This combination of Force Sensing Catheter with Jet Ventilation for RF ablation probably represents the most advanced RF ablation strategy available today. Jet Ventilation doesn’t stop the heart from beating as in bypass surgery. But to this observer it seemed to put the heart in a type of slow motion with a lot less movement than when the heart is beating in normal sinus rhythm. You could really see a difference when they turned the Jet Ventilation off and on. Slowing down the heart like this helps the ablation doctor make lesions in hard-to-access areas and makes it easier to hold the catheter steady and apply the right contact pressure.
Drs. Michel Haissaguerre and Pierre Jais from Bordeaux/LYRIC gave presentations on the ECGI system. The day before their ablation, the patient lies down on his/her back and a technician places a vest-like device with 256 electrodes over his/her chest and stomach. These electrodes combine with rapid CT (Computed Tomography) scans to produce a very detailed 3D color map of the heart. (For a detailed description and discussion of the ECGI system, see 2013 BAFS: Non-Invasive Electrocardiographic Imaging [ECG]) The system automatically detects rotors and foci and computes them into a “Cumulative Map” or movie. These driver regions are ranked, based on statistical prevalence.
Then, Dr. Sebastien Knecht from CHU Brugmann, Brussels, Belgium, described the AFACART trial design and preliminary results using the CardioInsight ECGI system. Many centers in Europe including four in Germany are now using the CardioInsight. Requiring very little training, technicians and EPs using the CardioInsight system are getting similar great results like the Bordeaux group. Though these studies just started, it looks like the CardioInsight ECGI mapping and ablation system is poised to revolutionize the way EPs map and perform ablations.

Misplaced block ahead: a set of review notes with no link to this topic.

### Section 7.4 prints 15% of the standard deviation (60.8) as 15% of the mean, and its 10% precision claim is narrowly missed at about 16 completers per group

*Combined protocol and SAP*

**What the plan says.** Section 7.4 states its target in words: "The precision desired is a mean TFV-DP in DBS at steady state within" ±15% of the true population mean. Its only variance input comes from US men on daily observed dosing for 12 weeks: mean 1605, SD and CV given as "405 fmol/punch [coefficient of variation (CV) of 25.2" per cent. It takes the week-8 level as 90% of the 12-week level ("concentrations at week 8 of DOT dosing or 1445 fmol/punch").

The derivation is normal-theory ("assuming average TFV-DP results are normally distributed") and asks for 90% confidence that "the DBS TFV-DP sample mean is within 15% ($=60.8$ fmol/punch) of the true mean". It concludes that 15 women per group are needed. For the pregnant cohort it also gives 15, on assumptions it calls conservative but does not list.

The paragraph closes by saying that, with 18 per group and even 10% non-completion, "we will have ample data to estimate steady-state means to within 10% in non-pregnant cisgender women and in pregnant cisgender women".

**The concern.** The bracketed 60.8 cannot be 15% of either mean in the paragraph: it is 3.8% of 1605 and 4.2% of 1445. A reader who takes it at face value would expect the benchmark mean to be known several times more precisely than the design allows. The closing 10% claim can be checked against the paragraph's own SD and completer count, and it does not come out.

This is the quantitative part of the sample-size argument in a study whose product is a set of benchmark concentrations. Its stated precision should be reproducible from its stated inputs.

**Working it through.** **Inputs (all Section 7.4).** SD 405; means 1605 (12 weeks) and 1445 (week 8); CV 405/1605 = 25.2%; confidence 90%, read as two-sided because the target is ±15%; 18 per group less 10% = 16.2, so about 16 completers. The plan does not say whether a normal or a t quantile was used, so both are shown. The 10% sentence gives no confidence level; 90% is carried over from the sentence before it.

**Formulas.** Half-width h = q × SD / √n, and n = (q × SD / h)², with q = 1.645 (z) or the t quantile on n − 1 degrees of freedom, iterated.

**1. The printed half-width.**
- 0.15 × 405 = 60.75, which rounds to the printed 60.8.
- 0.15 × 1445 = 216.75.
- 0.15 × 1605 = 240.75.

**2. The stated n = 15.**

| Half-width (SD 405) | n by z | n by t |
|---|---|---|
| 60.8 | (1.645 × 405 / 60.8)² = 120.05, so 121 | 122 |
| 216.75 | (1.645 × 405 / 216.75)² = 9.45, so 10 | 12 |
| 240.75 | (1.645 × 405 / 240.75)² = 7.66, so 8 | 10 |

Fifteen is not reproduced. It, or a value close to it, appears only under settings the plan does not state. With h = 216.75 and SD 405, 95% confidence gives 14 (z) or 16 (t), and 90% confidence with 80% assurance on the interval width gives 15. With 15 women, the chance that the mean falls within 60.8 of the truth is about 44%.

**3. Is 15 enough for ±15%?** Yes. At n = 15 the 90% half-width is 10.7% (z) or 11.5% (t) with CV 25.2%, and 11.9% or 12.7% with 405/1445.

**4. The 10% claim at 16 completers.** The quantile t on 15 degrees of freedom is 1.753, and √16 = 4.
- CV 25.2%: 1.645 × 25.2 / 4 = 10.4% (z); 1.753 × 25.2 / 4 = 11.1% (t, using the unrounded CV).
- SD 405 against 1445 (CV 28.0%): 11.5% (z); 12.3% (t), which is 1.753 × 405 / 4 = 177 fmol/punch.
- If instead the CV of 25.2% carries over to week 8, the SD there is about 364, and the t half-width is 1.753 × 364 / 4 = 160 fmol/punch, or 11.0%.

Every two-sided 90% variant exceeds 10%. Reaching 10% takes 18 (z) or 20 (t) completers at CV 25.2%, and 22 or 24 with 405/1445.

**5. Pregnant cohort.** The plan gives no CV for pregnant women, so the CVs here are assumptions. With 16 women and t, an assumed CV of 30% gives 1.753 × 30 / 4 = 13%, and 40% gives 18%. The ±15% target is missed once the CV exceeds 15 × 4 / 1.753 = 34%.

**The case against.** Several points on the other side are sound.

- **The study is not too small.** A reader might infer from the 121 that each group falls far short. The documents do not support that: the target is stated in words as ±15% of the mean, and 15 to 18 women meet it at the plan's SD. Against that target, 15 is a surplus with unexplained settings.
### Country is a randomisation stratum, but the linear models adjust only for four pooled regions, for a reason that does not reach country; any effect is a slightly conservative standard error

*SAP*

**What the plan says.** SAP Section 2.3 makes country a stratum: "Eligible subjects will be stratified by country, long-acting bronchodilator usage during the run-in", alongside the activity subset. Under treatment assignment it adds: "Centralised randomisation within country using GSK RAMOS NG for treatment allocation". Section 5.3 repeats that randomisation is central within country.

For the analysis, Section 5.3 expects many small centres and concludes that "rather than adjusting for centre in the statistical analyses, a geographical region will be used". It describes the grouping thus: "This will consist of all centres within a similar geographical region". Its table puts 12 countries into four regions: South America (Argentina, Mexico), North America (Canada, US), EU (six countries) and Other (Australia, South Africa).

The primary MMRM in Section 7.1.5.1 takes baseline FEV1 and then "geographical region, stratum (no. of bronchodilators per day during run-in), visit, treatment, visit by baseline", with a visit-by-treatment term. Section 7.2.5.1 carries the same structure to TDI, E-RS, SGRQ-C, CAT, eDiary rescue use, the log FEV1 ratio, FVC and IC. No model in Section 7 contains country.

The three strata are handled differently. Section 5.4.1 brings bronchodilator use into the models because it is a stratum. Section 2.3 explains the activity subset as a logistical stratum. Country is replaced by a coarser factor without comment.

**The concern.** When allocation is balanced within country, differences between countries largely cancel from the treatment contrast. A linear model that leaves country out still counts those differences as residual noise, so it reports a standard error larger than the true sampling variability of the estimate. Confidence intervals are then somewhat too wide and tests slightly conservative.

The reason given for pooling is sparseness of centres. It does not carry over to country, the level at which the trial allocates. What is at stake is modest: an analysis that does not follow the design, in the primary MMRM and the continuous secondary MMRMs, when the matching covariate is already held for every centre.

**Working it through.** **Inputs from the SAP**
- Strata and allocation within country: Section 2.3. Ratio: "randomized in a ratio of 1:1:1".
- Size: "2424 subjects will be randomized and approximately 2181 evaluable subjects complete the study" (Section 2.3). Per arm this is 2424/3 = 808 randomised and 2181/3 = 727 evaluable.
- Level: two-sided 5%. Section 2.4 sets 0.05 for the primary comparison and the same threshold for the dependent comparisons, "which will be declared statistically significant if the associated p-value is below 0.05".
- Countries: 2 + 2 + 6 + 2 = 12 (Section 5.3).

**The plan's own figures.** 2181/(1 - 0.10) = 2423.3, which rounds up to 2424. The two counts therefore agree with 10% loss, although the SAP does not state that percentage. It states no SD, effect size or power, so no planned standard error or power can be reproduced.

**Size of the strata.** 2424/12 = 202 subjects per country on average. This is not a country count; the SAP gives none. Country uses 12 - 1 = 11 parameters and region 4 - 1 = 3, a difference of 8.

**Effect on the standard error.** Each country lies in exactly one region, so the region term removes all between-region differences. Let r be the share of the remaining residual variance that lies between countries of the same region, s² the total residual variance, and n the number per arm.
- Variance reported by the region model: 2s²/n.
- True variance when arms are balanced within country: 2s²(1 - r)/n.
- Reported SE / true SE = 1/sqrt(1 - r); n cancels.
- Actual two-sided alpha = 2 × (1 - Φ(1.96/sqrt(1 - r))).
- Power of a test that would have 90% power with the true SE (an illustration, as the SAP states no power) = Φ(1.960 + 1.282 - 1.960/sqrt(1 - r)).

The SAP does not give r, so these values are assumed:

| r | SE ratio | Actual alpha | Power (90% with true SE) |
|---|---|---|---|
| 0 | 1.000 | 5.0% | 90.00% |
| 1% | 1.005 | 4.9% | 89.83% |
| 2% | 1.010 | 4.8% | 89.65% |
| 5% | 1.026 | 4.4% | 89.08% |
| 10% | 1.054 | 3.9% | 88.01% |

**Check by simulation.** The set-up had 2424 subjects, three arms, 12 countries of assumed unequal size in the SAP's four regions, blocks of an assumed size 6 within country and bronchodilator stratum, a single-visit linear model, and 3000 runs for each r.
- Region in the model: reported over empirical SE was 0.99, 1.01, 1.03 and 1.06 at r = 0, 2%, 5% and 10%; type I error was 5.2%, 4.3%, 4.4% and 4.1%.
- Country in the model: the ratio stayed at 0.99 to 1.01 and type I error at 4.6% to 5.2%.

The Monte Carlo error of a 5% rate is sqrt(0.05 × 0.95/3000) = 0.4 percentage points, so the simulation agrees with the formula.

Dr. Jose Jalife of the University of Michigan in Ann Arbor, MI, continued his exciting research on fibrosis and A-Fib. In previous Symposiums Dr. Jalife demonstrated how A-Fib produces fibrosis. When he paced sheep into A-Fib, their hearts became fibrotic within a very short time. The markers of fibrosis (collagen and scarring) increased progressively as the sheep went from paroxysmal to persistent A-Fib. (See A-Fib Produces Fibrosis—Experimental and Real-World Data.)
Fibrosis is tissue that has fiber-like characteristics which develop in place of the normal smooth walls of the heart. Fibrotic tissue is scarred, immobile, basically dead tissue with reduced or no blood flow and no transport function. It results in a loss of atrial muscle mass. Over time it makes the heart stiff, less flexible and weak, overworks the heart, reduces pumping efficiency and leads to other heart problems. Fibrosis, up to now, was considered permanent and irreversible. But Dr. Jalife gave his sheep a Gal-3 inhibitor GM-CT-01 that actually prevented and reduced fibrosis! (For his previous presentations, see 2014 BAFS: The Holy Grail: Preventing A-Fib by a GAL-3 Inhibitor.)
In his continuing studies of sheep, Dr. Jalife found that fibrosis predicts recurrence, and that fibrosis can not be reversed if it is well established, even with GAL-3 Inhibitors.